The EPA’s latest proposal to define which waters can be regulated by the federal government and which by state and local authorities is a vast improvement over previous efforts, Wyoming Farm Bureau President Todd Fornstrom told the Senate Subcommittee on Fisheries, Waters, and Wildlife.
Expensive professional services needed to comply with the Clean Water Act, he said, too often make it impossible for farmers to use their own land to its fullest.
“Farm Bureau cannot overstate the importance of a rule that draws clear lines of jurisdiction that farmers and ranchers can understand without needing to hire armies of consultants and lawyers,” Fornstrom told the subcommittee. “The (Clean Water Act) carries significant fines and penalties for persons who violate the Act’s prohibitions. Historically, farmers and ranchers have chosen to forfeit full use and enjoyment of their land rather than go down the onerous and expensive path of seeking CWA 404 permits. The cost to obtain a general permit can exceed tens of thousands of dollars and individual permits can cost hundreds of thousands of dollars. Farmers and ranchers know these costs exceed the value of their land, which leads them to simply stay out of the regulatory quagmire by forgoing the use of their land without compensation.”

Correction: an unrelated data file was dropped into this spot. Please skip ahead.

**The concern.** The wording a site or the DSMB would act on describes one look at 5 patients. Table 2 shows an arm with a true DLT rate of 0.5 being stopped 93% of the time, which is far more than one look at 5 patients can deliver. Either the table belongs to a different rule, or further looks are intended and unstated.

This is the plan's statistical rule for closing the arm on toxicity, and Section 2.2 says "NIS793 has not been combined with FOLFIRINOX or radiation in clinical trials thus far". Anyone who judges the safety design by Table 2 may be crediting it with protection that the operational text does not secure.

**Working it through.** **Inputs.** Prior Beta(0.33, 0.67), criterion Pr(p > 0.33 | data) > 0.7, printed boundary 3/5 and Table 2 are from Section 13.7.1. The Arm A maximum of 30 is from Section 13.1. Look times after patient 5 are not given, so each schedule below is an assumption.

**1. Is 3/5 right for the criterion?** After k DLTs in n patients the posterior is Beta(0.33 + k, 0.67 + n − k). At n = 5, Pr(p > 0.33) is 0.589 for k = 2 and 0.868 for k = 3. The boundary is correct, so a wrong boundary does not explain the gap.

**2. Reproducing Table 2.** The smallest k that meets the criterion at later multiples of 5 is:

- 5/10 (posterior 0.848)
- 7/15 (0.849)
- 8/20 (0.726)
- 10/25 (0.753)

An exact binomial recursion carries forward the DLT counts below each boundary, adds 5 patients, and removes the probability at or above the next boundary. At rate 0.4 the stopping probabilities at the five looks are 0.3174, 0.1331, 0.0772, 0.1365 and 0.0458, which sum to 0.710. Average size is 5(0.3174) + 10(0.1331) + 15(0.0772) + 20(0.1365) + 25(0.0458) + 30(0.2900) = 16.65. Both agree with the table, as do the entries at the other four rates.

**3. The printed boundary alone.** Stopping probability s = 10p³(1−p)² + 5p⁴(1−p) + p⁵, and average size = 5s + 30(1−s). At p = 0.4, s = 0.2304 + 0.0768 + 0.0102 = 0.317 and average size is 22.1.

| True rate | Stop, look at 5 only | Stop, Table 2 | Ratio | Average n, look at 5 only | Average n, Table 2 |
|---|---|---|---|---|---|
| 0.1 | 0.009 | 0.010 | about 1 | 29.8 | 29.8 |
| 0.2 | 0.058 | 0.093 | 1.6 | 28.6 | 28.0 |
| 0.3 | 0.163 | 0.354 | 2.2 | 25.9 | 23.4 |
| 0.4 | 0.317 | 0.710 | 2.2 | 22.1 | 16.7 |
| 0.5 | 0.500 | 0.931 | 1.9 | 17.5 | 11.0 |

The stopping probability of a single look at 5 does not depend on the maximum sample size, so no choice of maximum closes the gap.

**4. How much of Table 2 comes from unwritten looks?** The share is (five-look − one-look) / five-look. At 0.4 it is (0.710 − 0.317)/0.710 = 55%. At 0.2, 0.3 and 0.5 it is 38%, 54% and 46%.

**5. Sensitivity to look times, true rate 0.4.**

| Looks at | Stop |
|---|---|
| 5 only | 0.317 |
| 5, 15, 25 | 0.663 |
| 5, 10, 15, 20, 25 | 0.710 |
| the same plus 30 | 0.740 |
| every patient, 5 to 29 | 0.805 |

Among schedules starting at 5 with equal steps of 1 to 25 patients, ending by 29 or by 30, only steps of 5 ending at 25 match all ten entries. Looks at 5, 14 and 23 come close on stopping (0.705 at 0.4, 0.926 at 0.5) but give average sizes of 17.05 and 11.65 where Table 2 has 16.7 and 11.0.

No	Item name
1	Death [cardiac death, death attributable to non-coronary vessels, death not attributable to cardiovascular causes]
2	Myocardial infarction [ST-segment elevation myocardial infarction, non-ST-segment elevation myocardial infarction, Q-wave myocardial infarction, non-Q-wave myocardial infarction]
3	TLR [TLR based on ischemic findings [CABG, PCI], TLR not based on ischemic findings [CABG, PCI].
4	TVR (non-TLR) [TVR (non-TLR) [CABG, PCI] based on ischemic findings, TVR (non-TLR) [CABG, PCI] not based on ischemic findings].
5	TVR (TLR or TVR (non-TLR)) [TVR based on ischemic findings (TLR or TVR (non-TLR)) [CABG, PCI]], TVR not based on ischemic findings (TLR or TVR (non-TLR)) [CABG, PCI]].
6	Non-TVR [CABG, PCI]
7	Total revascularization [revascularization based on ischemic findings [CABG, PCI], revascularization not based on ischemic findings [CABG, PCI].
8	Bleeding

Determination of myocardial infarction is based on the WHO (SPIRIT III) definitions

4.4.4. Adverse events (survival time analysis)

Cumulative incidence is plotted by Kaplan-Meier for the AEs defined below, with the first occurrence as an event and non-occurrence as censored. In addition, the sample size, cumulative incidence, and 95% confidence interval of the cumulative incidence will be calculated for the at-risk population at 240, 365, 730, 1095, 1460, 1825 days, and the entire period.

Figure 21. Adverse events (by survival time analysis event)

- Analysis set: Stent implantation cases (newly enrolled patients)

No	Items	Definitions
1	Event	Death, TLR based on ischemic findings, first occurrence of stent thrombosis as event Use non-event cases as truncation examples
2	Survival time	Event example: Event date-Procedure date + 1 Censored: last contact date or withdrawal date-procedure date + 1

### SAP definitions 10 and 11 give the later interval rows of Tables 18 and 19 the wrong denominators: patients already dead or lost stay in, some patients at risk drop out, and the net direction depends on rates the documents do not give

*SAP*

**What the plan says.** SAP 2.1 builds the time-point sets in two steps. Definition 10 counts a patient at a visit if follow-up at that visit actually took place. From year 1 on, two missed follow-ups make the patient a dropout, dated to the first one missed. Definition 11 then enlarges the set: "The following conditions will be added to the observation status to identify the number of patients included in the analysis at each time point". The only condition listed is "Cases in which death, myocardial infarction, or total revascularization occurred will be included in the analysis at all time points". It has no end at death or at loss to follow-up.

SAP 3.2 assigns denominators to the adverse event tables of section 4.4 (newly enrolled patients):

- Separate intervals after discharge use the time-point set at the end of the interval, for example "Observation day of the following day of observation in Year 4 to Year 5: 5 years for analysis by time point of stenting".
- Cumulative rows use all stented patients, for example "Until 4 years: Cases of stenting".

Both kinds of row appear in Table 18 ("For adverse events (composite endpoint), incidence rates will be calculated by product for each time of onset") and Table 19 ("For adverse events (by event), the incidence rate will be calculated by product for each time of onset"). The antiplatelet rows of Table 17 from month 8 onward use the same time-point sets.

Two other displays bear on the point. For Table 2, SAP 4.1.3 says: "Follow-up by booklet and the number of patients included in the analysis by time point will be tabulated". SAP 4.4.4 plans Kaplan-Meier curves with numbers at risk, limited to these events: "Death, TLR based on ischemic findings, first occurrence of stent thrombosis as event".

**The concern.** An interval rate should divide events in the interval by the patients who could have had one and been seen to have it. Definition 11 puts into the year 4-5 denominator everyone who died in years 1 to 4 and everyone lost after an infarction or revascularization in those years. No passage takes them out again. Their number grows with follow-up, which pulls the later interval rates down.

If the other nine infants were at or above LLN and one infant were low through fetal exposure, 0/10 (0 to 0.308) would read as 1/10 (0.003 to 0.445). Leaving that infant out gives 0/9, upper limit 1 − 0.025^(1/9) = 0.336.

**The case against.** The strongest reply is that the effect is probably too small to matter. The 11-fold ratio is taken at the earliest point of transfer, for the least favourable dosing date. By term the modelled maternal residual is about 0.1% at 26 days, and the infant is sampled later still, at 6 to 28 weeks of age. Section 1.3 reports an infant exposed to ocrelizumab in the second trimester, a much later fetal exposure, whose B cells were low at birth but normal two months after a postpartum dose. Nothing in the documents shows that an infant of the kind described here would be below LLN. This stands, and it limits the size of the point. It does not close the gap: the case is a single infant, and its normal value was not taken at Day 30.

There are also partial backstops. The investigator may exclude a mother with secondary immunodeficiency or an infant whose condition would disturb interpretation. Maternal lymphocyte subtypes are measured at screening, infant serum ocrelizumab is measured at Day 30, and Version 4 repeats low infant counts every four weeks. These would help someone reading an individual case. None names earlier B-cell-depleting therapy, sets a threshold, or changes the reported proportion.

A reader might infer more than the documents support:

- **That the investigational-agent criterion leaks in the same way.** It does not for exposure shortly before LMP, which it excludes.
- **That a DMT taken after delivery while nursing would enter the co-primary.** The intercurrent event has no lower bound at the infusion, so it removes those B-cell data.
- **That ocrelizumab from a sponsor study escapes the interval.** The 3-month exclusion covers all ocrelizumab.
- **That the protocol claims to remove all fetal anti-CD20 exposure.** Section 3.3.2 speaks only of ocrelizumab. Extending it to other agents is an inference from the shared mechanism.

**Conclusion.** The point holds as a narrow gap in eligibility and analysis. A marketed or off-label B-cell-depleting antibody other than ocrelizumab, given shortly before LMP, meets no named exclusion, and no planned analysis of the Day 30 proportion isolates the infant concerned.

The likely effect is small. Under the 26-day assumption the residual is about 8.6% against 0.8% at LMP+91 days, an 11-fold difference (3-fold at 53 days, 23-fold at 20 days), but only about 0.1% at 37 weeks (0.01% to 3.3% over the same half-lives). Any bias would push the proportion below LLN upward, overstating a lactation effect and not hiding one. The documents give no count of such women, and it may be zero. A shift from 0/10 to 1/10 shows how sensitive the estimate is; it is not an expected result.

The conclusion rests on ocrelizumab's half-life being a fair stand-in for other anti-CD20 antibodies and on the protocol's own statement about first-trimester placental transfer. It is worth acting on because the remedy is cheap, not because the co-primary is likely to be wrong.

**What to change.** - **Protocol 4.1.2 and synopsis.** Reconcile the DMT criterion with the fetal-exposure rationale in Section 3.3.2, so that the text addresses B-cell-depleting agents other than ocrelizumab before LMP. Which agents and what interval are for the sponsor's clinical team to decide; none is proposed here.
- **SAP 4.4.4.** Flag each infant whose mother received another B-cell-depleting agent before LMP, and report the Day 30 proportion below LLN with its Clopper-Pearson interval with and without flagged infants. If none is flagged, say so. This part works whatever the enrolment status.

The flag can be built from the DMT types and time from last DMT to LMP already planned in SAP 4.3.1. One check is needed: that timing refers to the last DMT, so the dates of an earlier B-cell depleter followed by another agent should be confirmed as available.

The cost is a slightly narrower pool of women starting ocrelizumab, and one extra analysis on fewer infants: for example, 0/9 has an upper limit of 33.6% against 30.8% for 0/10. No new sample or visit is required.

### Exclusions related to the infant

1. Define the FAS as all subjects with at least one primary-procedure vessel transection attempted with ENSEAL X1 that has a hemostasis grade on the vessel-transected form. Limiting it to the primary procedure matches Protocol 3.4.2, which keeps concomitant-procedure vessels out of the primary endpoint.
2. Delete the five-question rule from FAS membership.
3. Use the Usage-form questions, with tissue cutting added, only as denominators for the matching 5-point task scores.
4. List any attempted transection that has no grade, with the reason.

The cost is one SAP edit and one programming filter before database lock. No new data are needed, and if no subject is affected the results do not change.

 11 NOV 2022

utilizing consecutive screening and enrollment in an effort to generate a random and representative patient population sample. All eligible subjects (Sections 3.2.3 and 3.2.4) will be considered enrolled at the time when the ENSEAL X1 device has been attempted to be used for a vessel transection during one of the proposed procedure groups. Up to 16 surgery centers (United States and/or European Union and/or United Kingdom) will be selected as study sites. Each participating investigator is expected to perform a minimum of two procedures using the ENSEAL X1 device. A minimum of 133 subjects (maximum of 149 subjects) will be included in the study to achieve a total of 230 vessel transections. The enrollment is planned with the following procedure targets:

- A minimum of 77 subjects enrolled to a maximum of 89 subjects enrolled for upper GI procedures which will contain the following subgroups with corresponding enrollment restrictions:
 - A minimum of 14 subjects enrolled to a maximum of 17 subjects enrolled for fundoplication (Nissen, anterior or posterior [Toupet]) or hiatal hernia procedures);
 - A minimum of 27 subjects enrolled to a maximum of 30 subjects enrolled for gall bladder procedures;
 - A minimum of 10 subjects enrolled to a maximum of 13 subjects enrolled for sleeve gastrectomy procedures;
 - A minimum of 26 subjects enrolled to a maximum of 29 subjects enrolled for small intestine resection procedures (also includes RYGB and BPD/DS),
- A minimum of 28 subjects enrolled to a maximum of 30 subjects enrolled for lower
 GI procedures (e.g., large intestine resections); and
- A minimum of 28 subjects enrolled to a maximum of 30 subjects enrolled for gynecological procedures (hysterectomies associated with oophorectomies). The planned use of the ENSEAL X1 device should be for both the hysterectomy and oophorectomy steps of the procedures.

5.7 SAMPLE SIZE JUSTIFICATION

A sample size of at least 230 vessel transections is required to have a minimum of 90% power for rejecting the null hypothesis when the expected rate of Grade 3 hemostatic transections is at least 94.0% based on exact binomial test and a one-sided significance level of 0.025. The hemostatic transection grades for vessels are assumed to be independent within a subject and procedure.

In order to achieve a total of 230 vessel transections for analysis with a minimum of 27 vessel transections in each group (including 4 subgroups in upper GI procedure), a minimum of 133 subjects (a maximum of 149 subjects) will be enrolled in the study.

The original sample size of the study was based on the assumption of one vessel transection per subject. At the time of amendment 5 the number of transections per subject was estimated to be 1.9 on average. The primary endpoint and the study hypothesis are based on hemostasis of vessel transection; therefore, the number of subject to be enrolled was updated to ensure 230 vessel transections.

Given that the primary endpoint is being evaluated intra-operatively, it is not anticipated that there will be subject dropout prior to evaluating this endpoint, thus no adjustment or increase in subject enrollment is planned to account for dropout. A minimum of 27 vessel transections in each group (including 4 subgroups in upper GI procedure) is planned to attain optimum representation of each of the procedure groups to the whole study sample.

Fornstrom praised the latest proposed rule for its preservation of the Clean Water Act’s partnership among federal, state and local regulators.
“The CWA requires the federal government to work hand-in-hand with states, because the federal government cannot and should not regulate every single wet feature in every community, he said. “By drawing clear lines between waters of the U.S. and waters of the state, the proposal strengthens the cooperative federalism Congress envisioned and that the Supreme Court has long recognized as fundamental to the Clean Water Act.”